Black Country Partnership NHS Foundation Trust

The Black Country Partnership NHS Foundation Trust (Mental Health Division) provides assessment, diagnosis and treatment for people suffering with mental illness including services for people at any stage of dementia, from the earliest signs to a fully diagnosed condition. We are committed to delivering quality, safe and effective care that is tailored to the person, their personal interests and specific needs.

Updated:
23 November 2016
Location:
West Midlands
Sectors:
Hospitals and Hospital Trusts
Local Alliances:
Sandwell Dementia Action Alliance, Wolverhampton Dementia Action Alliance, Dudley Dementia Action Alliance

1. Action Plan

1. The National Dementia Declaration lists seven outcomes that the DAA are seeking to achieve for people with dementia and their carers. How would you describe your organisation’s role in delivering better outcomes for people with dementia and their carers?

Our mental health services have a well-developed older adult service which delivers specialised care for older people; ensuring patients with dementia get the priority they need.

We have developed core competencies for staff, devised a 2-day dementia training programme, developed a dementia care policy; a physical health bundle, have dementia champions on the acute ward. We participate in research and audit programmes such as the National Dementia Audit. We have an identified Dementia Strategy Lead in the Trust.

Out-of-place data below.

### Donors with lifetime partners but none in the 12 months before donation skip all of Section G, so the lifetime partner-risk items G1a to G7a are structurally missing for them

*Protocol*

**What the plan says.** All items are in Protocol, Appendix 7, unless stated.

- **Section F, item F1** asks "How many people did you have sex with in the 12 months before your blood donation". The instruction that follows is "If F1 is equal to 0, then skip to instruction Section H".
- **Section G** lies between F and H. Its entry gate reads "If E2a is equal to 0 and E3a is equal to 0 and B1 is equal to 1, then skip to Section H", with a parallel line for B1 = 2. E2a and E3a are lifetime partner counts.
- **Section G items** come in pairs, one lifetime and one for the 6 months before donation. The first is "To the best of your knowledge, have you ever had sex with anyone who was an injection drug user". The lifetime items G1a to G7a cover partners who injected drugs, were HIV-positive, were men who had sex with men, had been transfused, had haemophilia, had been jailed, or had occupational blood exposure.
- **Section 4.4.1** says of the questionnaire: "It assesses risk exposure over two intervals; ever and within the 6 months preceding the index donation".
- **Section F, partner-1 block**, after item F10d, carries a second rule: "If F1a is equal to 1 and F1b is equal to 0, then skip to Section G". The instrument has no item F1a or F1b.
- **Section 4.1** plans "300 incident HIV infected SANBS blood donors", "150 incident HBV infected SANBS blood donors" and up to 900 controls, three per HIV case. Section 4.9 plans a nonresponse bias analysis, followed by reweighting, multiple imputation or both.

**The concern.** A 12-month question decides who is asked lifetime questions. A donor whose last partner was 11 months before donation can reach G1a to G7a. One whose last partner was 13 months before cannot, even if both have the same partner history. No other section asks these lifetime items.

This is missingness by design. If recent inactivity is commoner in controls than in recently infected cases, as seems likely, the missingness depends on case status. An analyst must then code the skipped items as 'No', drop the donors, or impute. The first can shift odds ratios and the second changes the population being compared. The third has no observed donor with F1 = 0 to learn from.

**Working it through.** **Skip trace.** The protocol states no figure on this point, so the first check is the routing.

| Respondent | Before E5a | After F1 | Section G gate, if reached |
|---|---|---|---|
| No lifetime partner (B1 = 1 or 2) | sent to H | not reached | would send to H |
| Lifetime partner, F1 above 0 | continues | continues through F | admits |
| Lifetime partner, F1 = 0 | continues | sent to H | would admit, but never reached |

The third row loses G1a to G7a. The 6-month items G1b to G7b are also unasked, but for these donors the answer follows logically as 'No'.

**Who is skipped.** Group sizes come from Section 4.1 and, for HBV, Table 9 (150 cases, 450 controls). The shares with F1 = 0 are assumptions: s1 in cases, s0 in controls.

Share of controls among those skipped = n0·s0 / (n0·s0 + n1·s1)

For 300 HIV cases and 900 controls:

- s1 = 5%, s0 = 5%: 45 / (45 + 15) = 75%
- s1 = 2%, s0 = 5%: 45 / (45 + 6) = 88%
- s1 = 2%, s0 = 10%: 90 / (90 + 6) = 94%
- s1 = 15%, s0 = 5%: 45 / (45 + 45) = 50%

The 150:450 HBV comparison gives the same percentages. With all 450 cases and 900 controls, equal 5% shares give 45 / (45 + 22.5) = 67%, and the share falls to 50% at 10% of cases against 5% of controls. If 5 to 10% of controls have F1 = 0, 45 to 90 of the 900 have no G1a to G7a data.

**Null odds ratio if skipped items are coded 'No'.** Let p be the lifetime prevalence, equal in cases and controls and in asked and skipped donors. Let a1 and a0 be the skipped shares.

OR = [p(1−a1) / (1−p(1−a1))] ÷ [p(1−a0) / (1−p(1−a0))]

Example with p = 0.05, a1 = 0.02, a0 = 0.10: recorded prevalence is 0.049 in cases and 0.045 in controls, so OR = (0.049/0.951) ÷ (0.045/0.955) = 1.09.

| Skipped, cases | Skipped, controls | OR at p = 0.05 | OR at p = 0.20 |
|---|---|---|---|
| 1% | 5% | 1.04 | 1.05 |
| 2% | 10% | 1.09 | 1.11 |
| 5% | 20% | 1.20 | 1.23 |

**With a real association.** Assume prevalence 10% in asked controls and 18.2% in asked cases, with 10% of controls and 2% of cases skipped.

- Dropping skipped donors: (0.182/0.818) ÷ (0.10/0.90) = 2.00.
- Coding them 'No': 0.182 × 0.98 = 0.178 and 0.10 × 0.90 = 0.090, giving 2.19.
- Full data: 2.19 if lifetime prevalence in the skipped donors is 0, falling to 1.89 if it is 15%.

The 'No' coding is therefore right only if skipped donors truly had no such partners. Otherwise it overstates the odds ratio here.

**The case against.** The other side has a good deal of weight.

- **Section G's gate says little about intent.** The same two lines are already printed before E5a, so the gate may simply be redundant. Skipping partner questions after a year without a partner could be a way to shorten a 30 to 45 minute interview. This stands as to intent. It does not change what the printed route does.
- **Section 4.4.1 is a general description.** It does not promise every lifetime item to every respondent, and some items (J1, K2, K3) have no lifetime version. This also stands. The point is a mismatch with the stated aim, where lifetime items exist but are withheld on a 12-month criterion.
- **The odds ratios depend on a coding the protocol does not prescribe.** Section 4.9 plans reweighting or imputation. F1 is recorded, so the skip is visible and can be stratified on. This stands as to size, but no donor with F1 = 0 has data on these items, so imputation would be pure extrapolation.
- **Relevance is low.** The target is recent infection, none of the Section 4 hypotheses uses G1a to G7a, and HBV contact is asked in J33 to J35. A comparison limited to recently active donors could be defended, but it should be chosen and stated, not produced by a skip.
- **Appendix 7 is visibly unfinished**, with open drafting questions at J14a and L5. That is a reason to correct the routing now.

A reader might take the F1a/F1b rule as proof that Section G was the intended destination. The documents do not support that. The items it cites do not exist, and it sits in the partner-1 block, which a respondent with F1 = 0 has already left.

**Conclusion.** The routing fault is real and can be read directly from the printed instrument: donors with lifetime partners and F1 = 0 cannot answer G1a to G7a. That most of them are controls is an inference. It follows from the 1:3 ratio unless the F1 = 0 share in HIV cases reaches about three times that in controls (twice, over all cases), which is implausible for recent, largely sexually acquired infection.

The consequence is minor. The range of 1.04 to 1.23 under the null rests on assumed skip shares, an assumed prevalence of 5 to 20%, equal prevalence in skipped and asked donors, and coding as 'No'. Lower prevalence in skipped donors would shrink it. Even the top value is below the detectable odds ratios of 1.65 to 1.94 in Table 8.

We know giving and receiving a diagnosis of dementia is a key intervention in the complex adjustment process to living with dementia. Therefore we commit to early treatment and support that needs to be person-centred and incorporate:

  • Timely diagnosis for all people who require it.
  • Accessibility for all sections of the community at a stage when people first notice changes in cognitive function.
  • Reduction of fear and stigma about dementia; necessary precursors for increasing the numbers of people coming forward for diagnosis and for helping sufferers, family and friends adjust to changes.
  • Rights and wishes of people with suspected dementia to be paramount during the assessment process.
  • The needs of both the person and their carer as central to assessment, diagnosis and post-diagnosis intervention.

2. What are the challenges to delivering these outcomes from the perspective of your organisation?

We only have one dementia specific service which is called the memory clinic. The memory clinic is made up of a small team of 3.5 nurses but the patient activity, volume of referral remains high.

This means our biggest challenge is to deliver quality safe and effective services that meet standards required for good outcomes for people with dementia, but within the budget and resource constraints.

Member website

http://www.bcpft.nhs.uk

2. Actions

  • Work closely with patients, family carers, commissioners and other stakeholders to secure investment in service.

    Provide a report detailing how we would like to develop the service further

    Status:
    Planning
  • Develop evidence based standards for the memory service.

    Apply for accreditation  from the memory services national accreditation programme.

    Status:
    Planning